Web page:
A civil rights group is suing over Alabama’s system of electing appellate judges by statewide vote, which they contend has resulted in vote dilution and yielded all-white courts despite the fact Alabama has the sixth-largest black population in the country, where one of every four people is African-American.
The Lawyers’ Committee for Civil Rights Under Law (Lawyers’ Committee), filed a lawsuit on behalf of the Alabama State Conference of the NAACP and four individual black voters alleging that the method of electing Alabama’s most powerful judges violates the Voting Rights Act.
The suit maintains Alabama’s statewide method of electing members of the Alabama Supreme Court, Court of Criminal Appeals, and Court of Civil Appeals deprives the African-American community of the ability to elect any judges of their choice.
“In 2016, Alabama’s appellate courts are no more diverse than they were when the Voting Rights Act was signed more than 50 years ago,” said Kristen Clarke, president and executive director of the Lawyers’ Committee. “It is time for the highest courts in the state of Alabama to reflect the diversity of the communities they serve. This lawsuit seeks to provide African-American voters an equal opportunity to elect judges of their choice, achieve long-overdue compliance with the Voting Rights Act, and instill greater public confidence in the justice system of Alabama.”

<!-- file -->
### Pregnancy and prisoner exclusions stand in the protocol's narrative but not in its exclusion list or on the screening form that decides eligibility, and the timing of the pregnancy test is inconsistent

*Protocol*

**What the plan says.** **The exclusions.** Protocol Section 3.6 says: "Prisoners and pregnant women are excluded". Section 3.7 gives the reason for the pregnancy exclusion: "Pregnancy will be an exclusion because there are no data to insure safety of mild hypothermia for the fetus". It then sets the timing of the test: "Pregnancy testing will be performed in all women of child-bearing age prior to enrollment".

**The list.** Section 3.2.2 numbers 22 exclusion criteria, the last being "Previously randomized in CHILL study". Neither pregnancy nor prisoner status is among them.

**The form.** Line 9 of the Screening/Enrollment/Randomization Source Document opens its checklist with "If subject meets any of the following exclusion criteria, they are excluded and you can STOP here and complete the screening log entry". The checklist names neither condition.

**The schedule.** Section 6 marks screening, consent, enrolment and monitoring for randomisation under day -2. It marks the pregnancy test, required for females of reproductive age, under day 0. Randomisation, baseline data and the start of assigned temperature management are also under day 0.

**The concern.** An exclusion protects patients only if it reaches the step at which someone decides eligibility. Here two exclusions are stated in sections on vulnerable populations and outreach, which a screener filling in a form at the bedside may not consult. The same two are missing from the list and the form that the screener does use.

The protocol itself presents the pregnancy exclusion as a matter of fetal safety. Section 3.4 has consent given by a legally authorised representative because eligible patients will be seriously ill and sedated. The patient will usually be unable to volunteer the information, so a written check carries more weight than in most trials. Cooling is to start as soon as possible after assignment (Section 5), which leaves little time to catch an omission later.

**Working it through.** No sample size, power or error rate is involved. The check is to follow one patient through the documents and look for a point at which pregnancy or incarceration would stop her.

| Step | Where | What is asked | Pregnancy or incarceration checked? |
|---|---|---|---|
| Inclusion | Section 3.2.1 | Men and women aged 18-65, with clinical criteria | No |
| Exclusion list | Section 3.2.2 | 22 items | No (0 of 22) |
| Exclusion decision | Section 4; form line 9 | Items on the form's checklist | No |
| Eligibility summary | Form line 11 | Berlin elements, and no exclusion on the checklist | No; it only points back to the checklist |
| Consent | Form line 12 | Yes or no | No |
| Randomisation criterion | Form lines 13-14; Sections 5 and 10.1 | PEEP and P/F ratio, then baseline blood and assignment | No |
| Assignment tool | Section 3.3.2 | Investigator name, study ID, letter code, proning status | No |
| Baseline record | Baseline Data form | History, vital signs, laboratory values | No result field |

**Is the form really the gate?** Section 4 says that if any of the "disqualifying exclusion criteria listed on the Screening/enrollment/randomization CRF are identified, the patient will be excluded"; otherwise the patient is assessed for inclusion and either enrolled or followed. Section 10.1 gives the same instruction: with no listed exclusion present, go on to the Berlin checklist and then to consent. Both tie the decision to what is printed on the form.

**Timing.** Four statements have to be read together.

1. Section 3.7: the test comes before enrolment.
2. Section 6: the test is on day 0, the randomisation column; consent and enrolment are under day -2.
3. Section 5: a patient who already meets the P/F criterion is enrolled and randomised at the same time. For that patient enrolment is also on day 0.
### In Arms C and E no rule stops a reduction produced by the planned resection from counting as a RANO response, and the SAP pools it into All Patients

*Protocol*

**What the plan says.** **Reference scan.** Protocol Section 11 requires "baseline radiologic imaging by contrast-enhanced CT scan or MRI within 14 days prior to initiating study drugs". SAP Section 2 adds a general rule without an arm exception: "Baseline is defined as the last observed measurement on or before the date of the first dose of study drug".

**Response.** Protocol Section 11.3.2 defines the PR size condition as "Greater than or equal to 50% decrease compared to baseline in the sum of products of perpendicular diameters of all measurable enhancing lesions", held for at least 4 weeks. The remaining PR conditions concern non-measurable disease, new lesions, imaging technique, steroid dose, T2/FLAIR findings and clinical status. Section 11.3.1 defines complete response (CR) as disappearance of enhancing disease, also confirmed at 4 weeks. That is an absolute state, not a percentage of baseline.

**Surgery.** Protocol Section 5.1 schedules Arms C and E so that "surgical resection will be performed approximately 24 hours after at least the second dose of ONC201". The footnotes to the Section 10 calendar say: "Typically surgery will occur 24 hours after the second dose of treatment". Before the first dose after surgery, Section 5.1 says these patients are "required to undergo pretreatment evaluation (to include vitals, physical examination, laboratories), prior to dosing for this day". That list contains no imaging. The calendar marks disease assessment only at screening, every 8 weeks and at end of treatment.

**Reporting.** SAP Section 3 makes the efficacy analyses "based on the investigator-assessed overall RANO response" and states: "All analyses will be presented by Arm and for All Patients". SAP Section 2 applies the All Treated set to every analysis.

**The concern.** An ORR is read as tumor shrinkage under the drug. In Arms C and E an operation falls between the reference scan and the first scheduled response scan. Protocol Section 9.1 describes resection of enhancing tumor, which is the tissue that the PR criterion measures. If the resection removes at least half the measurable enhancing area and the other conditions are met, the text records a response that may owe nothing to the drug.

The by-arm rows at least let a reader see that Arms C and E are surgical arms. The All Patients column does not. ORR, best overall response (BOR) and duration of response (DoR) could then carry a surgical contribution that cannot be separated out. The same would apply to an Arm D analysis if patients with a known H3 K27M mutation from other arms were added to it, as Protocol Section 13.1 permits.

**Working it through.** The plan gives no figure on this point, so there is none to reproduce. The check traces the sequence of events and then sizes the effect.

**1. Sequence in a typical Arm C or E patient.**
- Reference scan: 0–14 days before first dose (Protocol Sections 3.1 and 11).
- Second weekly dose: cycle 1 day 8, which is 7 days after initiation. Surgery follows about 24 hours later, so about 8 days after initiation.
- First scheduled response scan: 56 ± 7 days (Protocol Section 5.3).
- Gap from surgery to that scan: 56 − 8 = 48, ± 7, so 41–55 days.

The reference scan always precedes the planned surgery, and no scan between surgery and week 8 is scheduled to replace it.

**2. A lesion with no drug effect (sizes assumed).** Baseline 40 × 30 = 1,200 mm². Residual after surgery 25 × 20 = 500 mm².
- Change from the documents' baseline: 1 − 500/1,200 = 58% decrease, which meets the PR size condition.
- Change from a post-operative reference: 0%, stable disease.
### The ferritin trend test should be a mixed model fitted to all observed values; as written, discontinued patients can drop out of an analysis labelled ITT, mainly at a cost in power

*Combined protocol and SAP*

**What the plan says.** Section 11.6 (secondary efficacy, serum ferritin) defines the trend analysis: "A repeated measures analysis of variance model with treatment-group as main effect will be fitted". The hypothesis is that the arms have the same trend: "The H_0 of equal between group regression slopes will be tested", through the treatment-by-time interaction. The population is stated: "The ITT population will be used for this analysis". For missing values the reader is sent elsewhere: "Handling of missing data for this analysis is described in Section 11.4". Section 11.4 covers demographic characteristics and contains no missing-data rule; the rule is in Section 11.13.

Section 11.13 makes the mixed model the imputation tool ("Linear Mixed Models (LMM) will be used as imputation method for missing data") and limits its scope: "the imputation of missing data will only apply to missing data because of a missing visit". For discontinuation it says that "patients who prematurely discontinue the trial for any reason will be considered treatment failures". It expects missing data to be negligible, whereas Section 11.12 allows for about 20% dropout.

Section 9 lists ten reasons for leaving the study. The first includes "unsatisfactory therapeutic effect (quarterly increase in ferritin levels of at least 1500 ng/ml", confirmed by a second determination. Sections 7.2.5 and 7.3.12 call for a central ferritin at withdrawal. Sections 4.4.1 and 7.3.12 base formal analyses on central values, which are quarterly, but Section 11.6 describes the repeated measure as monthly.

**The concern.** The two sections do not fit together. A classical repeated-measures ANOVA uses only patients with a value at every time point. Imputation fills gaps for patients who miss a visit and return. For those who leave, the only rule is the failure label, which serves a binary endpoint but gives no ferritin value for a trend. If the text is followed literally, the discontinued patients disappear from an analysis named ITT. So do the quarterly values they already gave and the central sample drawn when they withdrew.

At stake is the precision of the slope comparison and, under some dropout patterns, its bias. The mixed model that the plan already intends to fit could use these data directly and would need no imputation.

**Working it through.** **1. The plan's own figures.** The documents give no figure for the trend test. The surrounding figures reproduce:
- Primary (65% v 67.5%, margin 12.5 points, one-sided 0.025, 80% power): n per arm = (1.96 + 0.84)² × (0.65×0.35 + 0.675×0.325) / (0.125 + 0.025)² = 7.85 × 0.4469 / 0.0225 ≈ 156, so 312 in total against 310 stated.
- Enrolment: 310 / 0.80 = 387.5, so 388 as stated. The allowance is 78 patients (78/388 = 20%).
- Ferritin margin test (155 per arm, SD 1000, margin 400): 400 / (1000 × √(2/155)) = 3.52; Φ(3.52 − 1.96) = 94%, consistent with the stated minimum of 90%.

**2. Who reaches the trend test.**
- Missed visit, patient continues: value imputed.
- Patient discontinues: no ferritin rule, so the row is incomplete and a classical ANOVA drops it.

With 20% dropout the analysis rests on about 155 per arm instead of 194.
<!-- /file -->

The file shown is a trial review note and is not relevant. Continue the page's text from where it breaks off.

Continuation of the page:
The Supreme Court of Alabama has nine members and is the state’s court of last resort. Alabama’s intermediate appellate courts, the Court of Criminal Appeals and the Court of Civil Appeals, each has five members. All 19 judges are elected statewide.
Currently, all 19 judges are white.
“The Alabama NAACP continues to fight for equitable representation of all communities in our judicial system at all levels,” said Benard Simelton, president of the Alabama NAACP. “Alabama cannot continue to have a system that ignores segments of the community. We believe that a revised method of electing judges will lead to representation of all segments of the community.”
“The fact that no African-Americans are on the Alabama Supreme Court or any other office elected statewide sends a clear message that black Alabamians remain subordinate to whites in state government, just as the 1901 Constitution intended,” said James Blacksher, long-time Alabama civil rights attorney and partner in the lawsuit.
In the history of Alabama, only two African-Americans have won an election to statewide office. Every other black statewide candidate has been defeated by a white candidate. Alabama’s appellate judges have been all-white for 15 years.